Segments in this Video

Fight to Be Educated (04:43)


Frederick Douglass was born into slavery in 1818 and believed education was the key to success. Sophia Auld taught him the fundamentals of reading; Hugh Auld beat her for it.

Douglass Freed (03:12)

President Abraham Lincoln formally ended slavery with the Emancipation Proclamation in 1863. Douglass escaped in 1838, changed his name, relocated north, and married Anna Douglass. Black women were at the mercy of white men.

Writing Career (03:21)

After writing "The Narrative of Frederick Douglass, an American Slave," Douglass relocated to Canada and England because slavers wanted to capture him. Friends sent money to Maryland to purchase his Deed of Manumission. Douglass spoke favoring women's rights.

Publishing Career and the Civil War (03:17)

After returning to New York, Douglass published the "North Star" a newspaper. The abolitionist successfully argued to Lincoln that freeing the slaves would militarily cripple the south and that Black men should be able to enlist in the Union Army.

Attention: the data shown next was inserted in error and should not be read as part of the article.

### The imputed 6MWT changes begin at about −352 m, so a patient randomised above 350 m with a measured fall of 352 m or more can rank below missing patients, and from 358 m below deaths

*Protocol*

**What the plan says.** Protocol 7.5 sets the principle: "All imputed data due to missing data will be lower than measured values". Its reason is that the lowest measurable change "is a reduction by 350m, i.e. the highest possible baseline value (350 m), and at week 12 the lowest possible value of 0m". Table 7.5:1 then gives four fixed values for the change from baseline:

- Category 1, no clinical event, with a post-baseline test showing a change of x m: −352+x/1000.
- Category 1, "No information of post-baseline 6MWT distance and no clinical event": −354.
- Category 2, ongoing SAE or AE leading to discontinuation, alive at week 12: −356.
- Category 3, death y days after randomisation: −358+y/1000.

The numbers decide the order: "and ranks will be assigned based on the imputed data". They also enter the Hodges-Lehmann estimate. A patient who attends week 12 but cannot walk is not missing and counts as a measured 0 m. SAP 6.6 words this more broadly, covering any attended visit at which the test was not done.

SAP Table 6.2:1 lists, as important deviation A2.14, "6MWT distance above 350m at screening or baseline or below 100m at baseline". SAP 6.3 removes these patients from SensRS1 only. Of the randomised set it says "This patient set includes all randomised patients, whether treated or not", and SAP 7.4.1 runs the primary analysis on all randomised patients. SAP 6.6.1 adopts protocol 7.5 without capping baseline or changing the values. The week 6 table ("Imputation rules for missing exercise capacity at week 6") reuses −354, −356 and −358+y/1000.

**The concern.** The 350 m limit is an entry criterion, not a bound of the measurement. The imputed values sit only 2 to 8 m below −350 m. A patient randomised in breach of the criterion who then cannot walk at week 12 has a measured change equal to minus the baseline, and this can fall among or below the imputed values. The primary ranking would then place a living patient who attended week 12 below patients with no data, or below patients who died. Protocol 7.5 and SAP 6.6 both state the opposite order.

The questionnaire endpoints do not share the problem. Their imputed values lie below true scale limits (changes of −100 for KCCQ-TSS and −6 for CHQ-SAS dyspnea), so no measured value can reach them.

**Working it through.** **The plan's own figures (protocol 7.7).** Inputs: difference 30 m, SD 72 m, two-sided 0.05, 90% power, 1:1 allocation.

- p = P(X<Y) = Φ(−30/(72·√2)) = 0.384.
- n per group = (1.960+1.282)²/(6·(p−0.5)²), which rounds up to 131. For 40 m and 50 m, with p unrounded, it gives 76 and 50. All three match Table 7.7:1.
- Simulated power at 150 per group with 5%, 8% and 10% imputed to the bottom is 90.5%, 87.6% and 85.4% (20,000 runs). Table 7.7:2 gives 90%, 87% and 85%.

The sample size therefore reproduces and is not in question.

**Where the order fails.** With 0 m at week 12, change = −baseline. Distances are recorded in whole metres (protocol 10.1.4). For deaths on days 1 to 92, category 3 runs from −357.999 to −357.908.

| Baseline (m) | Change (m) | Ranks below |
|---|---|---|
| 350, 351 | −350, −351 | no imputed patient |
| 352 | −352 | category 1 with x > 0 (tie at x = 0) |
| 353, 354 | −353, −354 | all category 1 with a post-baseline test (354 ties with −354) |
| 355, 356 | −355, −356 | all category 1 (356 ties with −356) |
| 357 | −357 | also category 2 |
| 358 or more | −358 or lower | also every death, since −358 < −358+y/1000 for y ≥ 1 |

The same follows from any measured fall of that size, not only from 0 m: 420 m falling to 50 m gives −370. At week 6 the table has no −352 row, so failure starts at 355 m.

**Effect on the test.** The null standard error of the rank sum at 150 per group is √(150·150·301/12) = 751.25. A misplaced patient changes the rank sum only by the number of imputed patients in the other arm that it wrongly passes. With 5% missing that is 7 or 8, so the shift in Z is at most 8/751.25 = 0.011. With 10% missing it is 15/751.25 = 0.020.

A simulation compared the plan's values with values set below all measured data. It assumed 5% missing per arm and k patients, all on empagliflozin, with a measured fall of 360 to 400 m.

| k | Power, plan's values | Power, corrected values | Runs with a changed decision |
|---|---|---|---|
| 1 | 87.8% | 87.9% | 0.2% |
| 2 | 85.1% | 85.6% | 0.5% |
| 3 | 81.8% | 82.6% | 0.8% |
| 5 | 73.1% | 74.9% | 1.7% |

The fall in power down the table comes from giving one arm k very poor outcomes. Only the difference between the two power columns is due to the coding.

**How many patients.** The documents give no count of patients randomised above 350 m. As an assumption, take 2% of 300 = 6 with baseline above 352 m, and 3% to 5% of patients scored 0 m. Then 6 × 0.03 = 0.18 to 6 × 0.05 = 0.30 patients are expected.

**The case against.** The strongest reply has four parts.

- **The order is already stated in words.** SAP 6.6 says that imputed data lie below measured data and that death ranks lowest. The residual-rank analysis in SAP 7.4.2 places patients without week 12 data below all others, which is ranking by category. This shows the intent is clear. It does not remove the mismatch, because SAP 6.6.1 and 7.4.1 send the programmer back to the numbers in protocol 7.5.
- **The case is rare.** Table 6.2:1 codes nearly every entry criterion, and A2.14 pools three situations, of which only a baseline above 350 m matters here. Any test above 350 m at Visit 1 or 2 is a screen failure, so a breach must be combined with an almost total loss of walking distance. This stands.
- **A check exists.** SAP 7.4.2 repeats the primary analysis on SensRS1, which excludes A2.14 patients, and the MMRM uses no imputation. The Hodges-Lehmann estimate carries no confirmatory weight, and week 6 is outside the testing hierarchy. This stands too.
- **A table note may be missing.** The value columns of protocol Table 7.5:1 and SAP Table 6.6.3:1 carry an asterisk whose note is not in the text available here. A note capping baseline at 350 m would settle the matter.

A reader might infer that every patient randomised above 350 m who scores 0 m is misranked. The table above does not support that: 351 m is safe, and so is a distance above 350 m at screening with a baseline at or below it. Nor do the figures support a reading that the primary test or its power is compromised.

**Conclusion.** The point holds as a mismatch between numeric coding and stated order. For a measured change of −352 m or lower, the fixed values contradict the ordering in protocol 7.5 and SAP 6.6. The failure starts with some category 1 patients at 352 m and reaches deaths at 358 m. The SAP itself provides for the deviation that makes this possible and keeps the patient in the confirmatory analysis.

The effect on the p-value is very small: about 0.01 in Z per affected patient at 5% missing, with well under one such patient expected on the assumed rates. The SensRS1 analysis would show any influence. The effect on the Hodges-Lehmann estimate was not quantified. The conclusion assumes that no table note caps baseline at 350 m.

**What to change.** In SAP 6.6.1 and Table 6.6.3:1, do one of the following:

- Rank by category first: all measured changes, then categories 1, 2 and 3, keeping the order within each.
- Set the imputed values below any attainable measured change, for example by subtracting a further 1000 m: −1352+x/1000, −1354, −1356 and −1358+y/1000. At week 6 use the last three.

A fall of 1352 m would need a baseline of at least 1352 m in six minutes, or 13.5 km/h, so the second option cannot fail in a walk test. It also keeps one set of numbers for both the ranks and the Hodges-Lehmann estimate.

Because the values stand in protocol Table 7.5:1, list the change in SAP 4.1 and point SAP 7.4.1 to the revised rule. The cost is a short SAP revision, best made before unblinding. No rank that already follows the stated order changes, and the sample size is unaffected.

Reconstruction (05:55)

The government appointed Douglass to a number of posts including Recorder of Deeds, Marshall, and as an ambassador. Slave owners offered former slaves food, housing, and promised better treatment in exchange for labor. The majority of African Americans suffered from the residual effects of slavery and racism.

The Frederick Douglass Organization (04:12)

Frederick Douglass IV and his wife traveled the country empowering the Black race to thrive through reading, writing, and public speaking. Douglass gave a July 4th speech that moved Brown.

Credits: Remembering His Legacy (00:22)

Credits: Remembering His Legacy

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Remembering His Legacy

3-Year Streaming Price: $49.95



Frederick Douglass, renowned orator, statesmen and abolitionist is one of Black America’s most celebrated historical figures. In this program from Tony Brown's Journal, his great-great-grandson, Frederick Douglass IV, talks about his ancestor’s legacy.

Length: 26 minutes

Item#: BVL167318

Copyright date: ©2004

Closed Captioned

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Not available to Home Video and Publisher customers.